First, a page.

# This file controls the state of SELinux on the system.
        # SELINUX= can take one of these three values:
        #     enforcing - SELinux security policy is enforced.
        #     permissive - SELinux prints warnings instead of enforcing.
        #     disabled - No SELinux policy is loaded.
        SELINUX=disabled
        # SELINUXTYPE= can take one of three values:
        #     targeted - Targeted processes are protected,
        #     minimum - Modification of targeted policy. Only selected processes are protected.
        #     mls - Multi Level Security protection.
        SELINUXTYPE=targeted
              

        Note

        You can update the SELINUX directive with any of the available SELinux states or modes.
      • Reboot your Linode for the changes to take effect:

        sudo reboot
        
      • Connect to your Linode via SSH (replace 192.0.2.0 with your own Linode’s IP address) and verify your SELinux installation’s status:

        ssh [email protected]
        sudo sestatus
        

        Its output should display disabled

          
        SELinux status:                 disabled
            
        

      SELinux Modes

      When SELinux is enabled, it can run in either enforcing or permissive modes.

      Note

      If SELinux is currently disabled, update your SELinux configuration file with the SELINUX directive set to enabled, then reboot your system, and SSH back into your Linode. These steps are outlined in the SELinux States section of the guide.
      • In enforcing mode, SELinux enforces its policies on your system and denies access based on those policies. Use the following command to view SELinux policy modules currently loaded into memory:

        sudo semodule -l
        
      • Permissive mode does not enforce any of your SELinux policies, instead, it logs any actions that would have been denied to your /var/log/audit/audit.log file.

      • You can check which mode your system is running by issuing the following command:

        sudo getenforce
        
      • To place SELinux in permissive mode, use the following command:

        sudo setenforce 0
        

        Permissive mode is useful when configuring your system, because you and your system’s components can interact with your files, scripts, and programs without restriction. However, you can use audit logs and system messages to understand what would be restricted in enforcing mode. This will help you better construct the necessary policies for your system’s user’s and programs.

      • Use the sealert utility to generate a report from your audit log. The log will include information about what SELinux is preventing and how to allow the action, if desired.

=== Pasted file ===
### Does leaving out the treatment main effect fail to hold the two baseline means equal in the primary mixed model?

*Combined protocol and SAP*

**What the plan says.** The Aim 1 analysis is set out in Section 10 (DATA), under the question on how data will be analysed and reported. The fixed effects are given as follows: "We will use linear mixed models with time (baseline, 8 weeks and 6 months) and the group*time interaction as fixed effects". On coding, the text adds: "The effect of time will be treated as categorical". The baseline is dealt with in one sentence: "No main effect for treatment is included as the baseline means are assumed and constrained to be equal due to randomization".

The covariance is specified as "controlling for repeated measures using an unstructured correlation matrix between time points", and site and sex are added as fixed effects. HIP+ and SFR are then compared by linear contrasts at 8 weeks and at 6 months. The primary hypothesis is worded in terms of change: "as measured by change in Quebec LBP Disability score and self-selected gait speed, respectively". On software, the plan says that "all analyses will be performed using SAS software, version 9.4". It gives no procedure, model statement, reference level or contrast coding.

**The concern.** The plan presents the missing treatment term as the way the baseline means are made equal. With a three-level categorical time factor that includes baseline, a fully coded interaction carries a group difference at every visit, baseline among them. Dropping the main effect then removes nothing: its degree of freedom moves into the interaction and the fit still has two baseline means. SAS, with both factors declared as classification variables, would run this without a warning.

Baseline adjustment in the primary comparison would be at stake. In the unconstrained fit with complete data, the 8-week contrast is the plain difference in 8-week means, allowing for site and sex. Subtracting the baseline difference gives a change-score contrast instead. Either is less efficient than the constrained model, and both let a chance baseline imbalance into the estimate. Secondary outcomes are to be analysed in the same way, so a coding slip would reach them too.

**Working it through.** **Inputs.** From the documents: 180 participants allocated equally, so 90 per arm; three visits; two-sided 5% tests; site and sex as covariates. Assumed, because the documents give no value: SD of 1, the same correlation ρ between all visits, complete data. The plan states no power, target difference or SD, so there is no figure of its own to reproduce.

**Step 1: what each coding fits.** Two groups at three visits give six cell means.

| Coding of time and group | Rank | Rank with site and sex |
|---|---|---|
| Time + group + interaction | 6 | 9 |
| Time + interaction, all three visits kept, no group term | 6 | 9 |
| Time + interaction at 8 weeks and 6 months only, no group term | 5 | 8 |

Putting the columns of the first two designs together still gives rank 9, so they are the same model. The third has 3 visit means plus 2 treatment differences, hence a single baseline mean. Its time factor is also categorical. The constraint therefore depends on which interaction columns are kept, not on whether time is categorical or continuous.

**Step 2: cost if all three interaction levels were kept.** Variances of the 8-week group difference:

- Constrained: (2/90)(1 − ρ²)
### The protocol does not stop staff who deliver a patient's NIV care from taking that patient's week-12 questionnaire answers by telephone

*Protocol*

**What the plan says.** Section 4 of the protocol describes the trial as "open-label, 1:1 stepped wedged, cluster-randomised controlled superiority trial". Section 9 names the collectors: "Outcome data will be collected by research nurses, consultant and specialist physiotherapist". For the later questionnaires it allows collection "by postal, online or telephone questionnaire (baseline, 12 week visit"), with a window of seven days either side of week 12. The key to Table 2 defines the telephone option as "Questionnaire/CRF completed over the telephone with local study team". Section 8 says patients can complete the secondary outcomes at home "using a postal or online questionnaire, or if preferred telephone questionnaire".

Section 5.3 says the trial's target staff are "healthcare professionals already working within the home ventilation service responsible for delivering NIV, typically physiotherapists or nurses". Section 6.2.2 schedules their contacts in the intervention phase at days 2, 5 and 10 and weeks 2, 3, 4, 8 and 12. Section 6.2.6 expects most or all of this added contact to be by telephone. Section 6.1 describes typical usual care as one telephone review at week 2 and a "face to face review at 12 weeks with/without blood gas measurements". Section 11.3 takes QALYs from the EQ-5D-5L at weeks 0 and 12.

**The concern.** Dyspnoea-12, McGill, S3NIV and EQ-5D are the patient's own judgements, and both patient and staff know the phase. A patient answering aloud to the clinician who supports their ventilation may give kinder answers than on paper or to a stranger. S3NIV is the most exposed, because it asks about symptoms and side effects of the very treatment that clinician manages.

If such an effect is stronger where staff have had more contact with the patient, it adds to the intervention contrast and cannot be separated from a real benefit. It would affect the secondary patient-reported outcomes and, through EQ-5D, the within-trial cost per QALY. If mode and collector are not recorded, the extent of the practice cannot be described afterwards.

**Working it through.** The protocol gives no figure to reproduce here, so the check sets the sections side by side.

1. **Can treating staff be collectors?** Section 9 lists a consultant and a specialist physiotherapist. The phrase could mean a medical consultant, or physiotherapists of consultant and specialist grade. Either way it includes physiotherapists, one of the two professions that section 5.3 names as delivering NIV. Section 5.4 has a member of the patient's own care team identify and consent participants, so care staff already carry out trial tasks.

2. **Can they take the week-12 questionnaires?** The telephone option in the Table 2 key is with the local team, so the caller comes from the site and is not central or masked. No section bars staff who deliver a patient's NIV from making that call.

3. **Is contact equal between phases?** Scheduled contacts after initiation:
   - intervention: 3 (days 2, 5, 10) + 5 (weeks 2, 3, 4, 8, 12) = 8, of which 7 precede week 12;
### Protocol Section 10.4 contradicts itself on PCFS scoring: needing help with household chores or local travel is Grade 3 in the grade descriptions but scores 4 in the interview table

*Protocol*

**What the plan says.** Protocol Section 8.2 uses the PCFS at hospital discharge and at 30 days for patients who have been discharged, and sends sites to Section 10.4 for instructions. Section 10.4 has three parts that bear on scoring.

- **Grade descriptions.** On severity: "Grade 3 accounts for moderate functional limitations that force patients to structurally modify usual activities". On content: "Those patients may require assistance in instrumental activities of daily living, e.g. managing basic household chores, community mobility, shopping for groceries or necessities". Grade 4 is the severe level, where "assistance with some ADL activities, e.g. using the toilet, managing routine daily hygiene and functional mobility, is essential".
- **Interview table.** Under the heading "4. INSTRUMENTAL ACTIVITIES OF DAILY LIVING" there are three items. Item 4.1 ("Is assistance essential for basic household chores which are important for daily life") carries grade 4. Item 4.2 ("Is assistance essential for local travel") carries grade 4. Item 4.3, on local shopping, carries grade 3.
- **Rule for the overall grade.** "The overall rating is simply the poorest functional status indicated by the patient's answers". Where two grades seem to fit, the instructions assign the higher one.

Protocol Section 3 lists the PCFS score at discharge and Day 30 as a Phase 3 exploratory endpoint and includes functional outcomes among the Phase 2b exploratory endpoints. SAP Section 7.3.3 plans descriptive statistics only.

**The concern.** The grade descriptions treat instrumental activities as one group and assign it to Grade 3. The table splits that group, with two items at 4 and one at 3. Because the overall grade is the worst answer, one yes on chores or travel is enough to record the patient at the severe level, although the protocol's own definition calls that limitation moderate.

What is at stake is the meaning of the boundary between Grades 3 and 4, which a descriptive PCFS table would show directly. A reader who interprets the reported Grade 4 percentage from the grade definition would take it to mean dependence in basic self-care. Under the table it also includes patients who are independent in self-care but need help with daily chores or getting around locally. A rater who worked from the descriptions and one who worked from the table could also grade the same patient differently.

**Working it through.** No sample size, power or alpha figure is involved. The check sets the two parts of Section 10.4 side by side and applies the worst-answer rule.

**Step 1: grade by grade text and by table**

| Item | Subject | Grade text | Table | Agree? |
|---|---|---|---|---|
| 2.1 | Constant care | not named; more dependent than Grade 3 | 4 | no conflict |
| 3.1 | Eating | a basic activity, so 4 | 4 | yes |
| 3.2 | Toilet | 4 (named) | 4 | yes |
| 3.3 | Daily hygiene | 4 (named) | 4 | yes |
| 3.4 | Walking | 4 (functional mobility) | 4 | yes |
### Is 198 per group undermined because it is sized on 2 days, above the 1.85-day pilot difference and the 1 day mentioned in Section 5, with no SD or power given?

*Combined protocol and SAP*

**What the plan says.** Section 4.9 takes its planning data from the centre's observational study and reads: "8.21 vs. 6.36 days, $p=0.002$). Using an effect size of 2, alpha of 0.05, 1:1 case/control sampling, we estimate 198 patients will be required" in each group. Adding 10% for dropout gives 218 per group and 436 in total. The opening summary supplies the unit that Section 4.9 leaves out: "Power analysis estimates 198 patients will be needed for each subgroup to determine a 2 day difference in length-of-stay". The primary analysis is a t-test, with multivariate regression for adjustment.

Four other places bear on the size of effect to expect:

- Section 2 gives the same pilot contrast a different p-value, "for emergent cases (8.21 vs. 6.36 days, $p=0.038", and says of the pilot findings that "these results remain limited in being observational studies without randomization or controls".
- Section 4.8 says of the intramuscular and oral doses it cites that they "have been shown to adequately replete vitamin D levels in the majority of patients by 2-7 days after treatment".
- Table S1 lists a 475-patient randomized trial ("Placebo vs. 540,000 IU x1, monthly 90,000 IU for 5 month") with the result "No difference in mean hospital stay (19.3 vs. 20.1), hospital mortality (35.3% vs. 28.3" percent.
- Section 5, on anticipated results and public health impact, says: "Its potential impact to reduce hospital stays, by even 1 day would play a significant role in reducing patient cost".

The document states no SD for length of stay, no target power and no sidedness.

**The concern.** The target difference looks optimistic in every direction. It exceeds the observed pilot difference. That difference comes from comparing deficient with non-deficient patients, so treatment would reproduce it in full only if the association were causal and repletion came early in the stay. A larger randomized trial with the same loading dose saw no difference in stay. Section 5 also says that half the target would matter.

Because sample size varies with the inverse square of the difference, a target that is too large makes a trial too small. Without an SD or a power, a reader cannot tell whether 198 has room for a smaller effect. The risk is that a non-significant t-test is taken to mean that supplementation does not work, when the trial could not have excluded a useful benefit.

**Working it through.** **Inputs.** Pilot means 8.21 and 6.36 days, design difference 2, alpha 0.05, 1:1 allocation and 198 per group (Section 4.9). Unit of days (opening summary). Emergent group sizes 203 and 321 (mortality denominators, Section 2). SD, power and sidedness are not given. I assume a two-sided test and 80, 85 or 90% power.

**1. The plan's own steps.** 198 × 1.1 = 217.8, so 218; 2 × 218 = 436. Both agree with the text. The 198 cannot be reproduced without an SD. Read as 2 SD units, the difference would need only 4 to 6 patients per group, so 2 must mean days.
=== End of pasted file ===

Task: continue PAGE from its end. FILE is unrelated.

sudo sealert -a /var/log/audit/audit.log
        

        The output resembles the example, however, it varies depending on the programs and configurations on your system. The example was generated using a Linode running the Apache webserver with a virtual hosts configuration.

          
        SELinux is preventing /usr/sbin/httpd from write access on the directory logs.
        
        *****  Plugin httpd_write_content (92.2 confidence) suggests   ***************
        
        If you want to allow httpd to have write access on the logs directory
        Then you need to change the label on 'logs'
        Do
        # semanage fcontext -a -t httpd_sys_rw_content_t 'logs'
        # restorecon -v 'logs'
            
        
      • To allow /usr/sbin/httpd write access to the directory logs, as shown in the output, you can execute the suggested commands, semanage fcontext -a -t httpd_sys_rw_content_t 'logs' and restorecon -v 'logs'.

      SELinux Context

      SELinux marks every single object on a machine with a context. Every file, user, and process has a context. The context is broken into three parts: user, role, and type. An SELinux policy controls which users can get which roles. Each specific role places a constraint on what type of files that user can access. When a user logs in to a system, a role is assigned to the user as seen in the ls -Z example, the output unconfined_u is a user role.

      1. Create a directory in your home folder:

        mkdir ~/example_dir
        
      2. Print the SELinux security context of your home folder’s directories and files:

        ls -Z ~/
        

        The output is similar to:

          
        drwxrwxr-x. example_user example_user unconfined_u:object_r:user_home_t:s0 example_dir
            
        

        The SELinux specific information is contained in the unconfined_u:object_r:user_home_t:s0 portion, which follows the following syntax: user:role:type:level. To learn more about users, roles, and related access control, see the CentOS SELinux documentation.

      SELinux Boolean

      An SELinux Boolean is a variable that can be toggled on and off without needing to reload or recompile an SELinux policy.

      1. You can view the list of boolean variables using the getsebool -a command. Pipe the command through grep to narrow down your results.

        sudo getsebool -a | grep "httpd_can"
        

        You will see a similar output:

          
        httpd_can_check_spam --> off
        httpd_can_connect_ftp --> off
        httpd_can_connect_ldap --> off
        httpd_can_connect_mythtv --> off
        httpd_can_connect_zabbix --> off
        httpd_can_network_connect --> off
        httpd_can_network_connect_cobbler --> off
        httpd_can_network_connect_db --> off
        httpd_can_network_memcache --> off